I don’t know about you, but Passover has always been my favorite holiday. In addition to the great food and gathering of family and friends, here’s why I love Passover.
After a few preliminary blessings and rituals, the Magid, or “Recitation” of the Passover story in the Haggadah begins this way:
“Ha lachmaanya/This is the bread of affliction our ancestors ate in the land of Egypt. Let anyone who is hungry, come in and eat. Let anyone who is needy, come in and make Passover. This year we are here; next year we shall be in the land of Israel. This year, we are slaves; next year we shall be free (b’neichorin, literally, “children of liberty”).”
What an opening and what a message! With these few words (written in Aramaic, the vernacular of the time to ensure complete understanding), we are being told to reach out to the hungry, the needy, the poor, the stranger, the vulnerable – to anyone who is “afflicted”. And not just to reach out to them, but also to share what we have – whether we have a lot or a little! Moreover, we are reminded that we are still in Egypt (“this year we are here”), still enslaved. The implied message: we have yet to redeem the world, still broken by wars, bigotry, a vast refugee crisis, poverty, and all manner of oppression.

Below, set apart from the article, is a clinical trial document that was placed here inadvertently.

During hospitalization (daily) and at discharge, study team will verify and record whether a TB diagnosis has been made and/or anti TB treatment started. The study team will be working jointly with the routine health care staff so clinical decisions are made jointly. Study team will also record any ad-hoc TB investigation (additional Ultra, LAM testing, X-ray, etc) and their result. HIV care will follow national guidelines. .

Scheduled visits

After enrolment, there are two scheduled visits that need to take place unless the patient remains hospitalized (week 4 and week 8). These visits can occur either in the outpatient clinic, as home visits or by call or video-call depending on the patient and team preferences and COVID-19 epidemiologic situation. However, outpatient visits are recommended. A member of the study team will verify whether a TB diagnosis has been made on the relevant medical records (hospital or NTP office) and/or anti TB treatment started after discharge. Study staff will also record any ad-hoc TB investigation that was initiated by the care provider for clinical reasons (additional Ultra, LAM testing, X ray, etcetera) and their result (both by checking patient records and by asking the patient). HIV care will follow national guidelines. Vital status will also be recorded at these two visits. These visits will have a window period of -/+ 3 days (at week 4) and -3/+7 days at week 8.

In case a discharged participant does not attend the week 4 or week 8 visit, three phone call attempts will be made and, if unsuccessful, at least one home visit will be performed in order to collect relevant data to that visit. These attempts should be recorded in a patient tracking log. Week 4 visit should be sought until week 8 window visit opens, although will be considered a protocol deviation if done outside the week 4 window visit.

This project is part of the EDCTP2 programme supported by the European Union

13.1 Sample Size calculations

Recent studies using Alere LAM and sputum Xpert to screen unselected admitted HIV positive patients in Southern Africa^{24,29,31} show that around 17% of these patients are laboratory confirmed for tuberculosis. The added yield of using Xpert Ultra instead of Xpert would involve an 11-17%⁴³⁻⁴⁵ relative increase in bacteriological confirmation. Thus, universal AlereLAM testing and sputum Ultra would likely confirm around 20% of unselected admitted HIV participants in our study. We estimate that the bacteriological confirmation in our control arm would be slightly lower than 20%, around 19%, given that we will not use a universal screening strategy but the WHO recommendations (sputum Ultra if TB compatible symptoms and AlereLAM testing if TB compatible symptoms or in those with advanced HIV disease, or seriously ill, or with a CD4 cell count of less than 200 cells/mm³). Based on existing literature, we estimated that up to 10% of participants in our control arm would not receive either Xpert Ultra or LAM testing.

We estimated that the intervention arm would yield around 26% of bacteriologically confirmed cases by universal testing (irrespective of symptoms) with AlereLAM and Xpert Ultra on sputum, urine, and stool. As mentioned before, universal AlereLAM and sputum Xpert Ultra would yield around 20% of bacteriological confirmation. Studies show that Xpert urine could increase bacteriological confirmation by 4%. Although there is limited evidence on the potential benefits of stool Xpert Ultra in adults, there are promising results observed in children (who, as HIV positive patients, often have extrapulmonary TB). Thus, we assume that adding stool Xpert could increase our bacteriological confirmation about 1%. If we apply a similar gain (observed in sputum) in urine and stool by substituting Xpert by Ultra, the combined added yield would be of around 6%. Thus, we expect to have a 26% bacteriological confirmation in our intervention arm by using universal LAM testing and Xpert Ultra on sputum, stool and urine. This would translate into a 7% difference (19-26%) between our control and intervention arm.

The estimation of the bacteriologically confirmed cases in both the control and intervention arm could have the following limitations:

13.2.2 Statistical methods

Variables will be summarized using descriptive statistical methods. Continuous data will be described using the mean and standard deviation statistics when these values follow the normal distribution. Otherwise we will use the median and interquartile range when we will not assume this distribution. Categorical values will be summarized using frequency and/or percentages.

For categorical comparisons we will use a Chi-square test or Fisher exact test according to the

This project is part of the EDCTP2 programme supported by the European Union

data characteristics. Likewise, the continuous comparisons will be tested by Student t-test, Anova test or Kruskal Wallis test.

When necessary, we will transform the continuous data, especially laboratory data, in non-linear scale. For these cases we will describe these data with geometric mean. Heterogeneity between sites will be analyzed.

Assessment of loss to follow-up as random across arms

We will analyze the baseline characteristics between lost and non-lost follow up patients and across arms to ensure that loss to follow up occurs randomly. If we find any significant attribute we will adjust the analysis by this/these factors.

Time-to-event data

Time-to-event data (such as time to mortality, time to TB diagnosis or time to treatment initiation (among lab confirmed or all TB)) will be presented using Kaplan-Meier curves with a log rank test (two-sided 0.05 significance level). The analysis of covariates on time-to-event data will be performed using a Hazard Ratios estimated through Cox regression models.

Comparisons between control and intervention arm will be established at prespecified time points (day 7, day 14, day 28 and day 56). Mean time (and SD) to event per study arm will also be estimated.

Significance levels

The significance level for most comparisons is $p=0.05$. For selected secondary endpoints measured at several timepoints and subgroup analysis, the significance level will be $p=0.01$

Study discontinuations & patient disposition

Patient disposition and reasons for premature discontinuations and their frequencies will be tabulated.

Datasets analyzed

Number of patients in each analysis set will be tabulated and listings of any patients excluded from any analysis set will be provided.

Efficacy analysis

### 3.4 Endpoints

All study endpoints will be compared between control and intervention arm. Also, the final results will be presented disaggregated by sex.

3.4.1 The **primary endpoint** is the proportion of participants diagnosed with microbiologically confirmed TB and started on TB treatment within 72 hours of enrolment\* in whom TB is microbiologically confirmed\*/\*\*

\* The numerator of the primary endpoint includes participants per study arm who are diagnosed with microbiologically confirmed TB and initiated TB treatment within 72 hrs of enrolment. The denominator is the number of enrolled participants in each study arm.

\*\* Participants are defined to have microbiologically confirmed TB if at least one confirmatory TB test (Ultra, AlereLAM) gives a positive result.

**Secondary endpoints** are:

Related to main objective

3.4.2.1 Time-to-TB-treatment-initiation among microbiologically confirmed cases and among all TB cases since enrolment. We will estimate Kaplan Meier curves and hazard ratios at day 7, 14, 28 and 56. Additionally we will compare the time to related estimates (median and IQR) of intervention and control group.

And yet, each year, we boldly state: “Next year, we will all be children of liberty.” In other words, each year, we boldly state: The work continues. We still have hope!
I hope your Passover is inspiring and filled with warmth as you gather around the Seder table and beyond.
Rabbi Susan (To help with this, here are some resources):
www.jewishrecon.org/pineapple (from the Reconstructionist Movement)
www.truah.org/opendoor (from T’ruah, a Rabbinic Call for Human Rights)
Haggadah supplement(from the Coalition on the Environment and Jewish Life and the Religious Action Center)
LGBTQ Celebratory Passover Resource Guide(from Keshet)